Our standard of review for an allegation of prosecutorial misconduct has recently been set forth in Commonwealth v. Scarfo, 416 Pa.Super. 329, 407-08, 611 A.2d 242, 281 (1992) as follows:

Every unwise or irrelevant remark made in the course of a trial by a judge, a witness, or counsel does not compel the granting of a new trial. Rather, the focus is on what, if any, effects the comments had on the jury. A new trial is required when the effect of the District Attorney comments "would be to prejudice the jury, forming in their minds fixed bias and hostility toward the defendant so that they could not weigh the evidence objectively and render a true verdict." Further, this decision is for the trial court to make. Our role is to determine solely whether the trial court abused its discretion.

Id. at 407-08, 611 A.2d at 281 (quoting Commonwealth v. Faulkner, 528 Pa. 57, 77, 595 A.2d 28, 39 (1991), cert. denied *233 ___ U.S. ___, 112 S. Ct. 1680, 118 L. Ed. 2d 397 (1992) (citations omitted)).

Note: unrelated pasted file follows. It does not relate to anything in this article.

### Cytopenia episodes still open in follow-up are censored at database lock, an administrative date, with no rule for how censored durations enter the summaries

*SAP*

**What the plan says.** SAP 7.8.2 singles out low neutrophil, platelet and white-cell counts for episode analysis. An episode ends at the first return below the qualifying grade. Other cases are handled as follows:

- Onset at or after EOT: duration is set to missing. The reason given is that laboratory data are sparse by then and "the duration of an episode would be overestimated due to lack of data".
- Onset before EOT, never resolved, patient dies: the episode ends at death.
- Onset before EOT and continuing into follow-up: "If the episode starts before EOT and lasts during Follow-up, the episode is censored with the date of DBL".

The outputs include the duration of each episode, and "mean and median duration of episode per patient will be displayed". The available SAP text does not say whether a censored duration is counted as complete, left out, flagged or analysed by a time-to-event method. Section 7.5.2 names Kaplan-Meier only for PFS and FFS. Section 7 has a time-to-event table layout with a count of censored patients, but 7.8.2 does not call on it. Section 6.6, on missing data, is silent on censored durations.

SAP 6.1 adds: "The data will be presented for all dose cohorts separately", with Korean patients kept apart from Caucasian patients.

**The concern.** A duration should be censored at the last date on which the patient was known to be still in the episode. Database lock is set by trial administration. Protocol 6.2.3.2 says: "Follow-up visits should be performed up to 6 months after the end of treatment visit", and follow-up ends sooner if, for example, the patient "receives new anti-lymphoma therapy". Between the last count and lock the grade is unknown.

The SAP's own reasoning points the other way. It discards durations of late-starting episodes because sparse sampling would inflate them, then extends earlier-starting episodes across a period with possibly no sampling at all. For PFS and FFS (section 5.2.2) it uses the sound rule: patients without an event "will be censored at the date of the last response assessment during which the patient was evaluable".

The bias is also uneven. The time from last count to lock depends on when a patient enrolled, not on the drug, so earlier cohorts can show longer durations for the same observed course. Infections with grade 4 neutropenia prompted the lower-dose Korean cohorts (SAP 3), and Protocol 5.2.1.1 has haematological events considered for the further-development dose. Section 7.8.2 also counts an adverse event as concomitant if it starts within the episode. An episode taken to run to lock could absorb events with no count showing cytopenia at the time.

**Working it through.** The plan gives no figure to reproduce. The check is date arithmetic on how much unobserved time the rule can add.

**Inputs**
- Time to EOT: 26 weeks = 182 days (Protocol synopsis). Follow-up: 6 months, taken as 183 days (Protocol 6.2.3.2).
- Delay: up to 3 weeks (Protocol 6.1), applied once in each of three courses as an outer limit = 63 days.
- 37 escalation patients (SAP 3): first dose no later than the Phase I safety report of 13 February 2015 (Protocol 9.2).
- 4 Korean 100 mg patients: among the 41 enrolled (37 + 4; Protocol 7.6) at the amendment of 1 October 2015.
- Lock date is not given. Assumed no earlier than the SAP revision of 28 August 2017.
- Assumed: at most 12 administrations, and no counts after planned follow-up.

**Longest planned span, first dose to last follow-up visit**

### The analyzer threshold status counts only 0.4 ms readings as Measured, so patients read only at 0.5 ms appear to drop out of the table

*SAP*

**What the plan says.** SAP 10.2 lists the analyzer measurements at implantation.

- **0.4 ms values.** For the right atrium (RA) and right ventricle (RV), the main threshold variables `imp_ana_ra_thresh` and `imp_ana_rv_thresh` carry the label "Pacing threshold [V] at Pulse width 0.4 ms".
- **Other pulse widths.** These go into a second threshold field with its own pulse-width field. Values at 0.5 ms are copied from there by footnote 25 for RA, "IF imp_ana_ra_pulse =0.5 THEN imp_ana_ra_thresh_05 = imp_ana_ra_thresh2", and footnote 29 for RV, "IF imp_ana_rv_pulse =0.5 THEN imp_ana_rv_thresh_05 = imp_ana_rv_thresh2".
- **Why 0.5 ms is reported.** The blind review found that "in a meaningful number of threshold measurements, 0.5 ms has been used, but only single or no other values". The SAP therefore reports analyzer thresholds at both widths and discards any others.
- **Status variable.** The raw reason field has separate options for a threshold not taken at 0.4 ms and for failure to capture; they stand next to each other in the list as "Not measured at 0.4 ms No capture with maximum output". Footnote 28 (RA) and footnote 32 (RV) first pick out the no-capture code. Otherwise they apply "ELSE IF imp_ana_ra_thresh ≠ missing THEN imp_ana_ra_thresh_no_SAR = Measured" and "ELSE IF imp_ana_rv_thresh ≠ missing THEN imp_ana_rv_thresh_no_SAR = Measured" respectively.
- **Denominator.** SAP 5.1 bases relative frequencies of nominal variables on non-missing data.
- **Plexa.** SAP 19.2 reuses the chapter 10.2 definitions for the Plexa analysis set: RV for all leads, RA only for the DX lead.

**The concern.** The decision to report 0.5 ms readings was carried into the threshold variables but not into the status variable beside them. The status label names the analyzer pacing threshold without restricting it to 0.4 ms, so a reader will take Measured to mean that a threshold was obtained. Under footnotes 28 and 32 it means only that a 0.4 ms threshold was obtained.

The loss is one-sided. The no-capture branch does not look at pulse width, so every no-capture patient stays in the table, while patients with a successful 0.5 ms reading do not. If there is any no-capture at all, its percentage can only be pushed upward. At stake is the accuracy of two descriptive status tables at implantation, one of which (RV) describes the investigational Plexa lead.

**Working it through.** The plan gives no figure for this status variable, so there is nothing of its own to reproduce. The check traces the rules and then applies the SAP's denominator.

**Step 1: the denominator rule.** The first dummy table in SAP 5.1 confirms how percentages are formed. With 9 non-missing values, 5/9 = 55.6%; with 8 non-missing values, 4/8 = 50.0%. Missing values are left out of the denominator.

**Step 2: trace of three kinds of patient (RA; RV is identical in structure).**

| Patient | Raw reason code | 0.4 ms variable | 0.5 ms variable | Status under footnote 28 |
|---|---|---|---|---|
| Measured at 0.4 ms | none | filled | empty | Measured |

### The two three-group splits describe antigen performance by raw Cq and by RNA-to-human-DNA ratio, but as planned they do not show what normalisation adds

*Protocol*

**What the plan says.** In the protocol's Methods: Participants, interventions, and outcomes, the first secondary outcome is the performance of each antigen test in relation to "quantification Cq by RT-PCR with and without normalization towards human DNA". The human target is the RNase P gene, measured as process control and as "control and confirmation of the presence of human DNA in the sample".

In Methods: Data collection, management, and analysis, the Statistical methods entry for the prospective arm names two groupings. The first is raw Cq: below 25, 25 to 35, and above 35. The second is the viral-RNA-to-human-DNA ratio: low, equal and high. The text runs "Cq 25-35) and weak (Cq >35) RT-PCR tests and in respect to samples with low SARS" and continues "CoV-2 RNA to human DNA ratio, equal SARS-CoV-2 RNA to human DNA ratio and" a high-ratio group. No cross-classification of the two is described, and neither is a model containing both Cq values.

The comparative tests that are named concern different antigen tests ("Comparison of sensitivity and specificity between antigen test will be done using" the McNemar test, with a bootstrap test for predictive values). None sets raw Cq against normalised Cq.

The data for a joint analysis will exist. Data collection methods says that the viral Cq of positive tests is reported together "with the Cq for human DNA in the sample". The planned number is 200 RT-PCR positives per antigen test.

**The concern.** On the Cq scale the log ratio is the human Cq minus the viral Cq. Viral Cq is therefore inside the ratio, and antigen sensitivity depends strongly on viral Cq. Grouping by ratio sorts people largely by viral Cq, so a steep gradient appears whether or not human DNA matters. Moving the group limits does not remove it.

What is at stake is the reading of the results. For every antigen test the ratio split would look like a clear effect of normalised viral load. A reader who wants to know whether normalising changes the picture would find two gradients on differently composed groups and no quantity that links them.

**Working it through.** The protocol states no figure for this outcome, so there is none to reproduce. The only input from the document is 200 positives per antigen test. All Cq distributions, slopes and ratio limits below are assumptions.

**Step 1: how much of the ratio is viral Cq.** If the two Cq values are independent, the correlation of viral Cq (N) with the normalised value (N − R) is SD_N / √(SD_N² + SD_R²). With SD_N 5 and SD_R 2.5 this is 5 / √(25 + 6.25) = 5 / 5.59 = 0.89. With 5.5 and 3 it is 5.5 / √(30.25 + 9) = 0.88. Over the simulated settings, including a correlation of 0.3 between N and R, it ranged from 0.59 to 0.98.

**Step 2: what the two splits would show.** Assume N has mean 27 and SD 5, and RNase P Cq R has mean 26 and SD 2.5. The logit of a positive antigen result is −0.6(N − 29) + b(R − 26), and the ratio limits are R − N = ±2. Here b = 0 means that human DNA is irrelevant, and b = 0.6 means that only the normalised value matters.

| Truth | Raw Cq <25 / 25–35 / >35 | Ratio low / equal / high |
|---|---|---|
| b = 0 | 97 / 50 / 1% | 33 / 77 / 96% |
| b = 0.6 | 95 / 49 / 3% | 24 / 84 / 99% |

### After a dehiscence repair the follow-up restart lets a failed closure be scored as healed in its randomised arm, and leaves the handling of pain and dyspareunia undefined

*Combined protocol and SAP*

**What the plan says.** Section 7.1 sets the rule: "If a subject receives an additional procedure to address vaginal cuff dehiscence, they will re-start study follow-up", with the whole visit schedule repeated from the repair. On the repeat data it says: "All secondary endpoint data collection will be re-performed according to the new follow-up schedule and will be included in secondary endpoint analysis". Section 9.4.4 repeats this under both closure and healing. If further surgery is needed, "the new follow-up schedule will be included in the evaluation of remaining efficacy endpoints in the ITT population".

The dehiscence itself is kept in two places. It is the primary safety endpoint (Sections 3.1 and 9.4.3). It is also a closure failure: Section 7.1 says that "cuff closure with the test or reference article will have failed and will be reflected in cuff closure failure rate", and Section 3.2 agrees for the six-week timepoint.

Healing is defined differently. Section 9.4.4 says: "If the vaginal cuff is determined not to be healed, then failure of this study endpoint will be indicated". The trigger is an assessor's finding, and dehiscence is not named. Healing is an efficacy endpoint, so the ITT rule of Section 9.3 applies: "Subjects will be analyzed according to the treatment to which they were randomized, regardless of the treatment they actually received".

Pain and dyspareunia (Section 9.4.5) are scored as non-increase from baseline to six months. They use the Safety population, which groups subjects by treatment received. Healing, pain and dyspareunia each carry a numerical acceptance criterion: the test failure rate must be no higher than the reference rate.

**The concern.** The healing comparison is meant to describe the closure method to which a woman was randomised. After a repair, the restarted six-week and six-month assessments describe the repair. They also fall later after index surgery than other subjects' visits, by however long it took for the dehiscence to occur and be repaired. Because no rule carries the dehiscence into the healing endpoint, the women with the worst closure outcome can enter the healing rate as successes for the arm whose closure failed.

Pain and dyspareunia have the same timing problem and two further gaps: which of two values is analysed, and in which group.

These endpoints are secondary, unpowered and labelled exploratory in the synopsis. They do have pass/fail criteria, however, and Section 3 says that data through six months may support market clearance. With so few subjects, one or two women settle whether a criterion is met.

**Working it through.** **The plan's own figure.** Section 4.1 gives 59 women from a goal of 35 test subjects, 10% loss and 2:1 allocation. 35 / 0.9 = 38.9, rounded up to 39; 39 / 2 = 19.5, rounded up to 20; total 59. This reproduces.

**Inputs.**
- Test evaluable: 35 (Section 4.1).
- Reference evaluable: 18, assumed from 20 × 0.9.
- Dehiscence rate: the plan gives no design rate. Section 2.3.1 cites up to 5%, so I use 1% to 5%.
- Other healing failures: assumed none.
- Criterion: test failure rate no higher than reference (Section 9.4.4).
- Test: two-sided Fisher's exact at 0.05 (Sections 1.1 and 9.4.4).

In regard to the opening statements of a prosecutor, such statements "should be limited to a statement of the facts which he intends to prove, and the legitimate inferences therefrom." Commonwealth v. Duffey, 519 Pa. 348, 361-62, 548 A.2d 1178, 1184 (1978). Although the particular remark in question in the instant case was not directly related to the facts which the prosecutor intended to prove, the ultimate question in this matter is whether the jury was prejudiced to the point where the prosecution's comment instilled a fixed bias and hostility toward Fox. Faulkner; supra; Scarfo, supra. It is our finding that the trial court's cautionary instruction relieved, in the jury's minds, any fixed bias or hostility. Even assuming that no curative instruction had been given, we find that this remark, standing alone, fails to rise to the level of prejudice which would render the jury incapable of exercising objective judgment. Accordingly, a new trial is not warranted on this issue.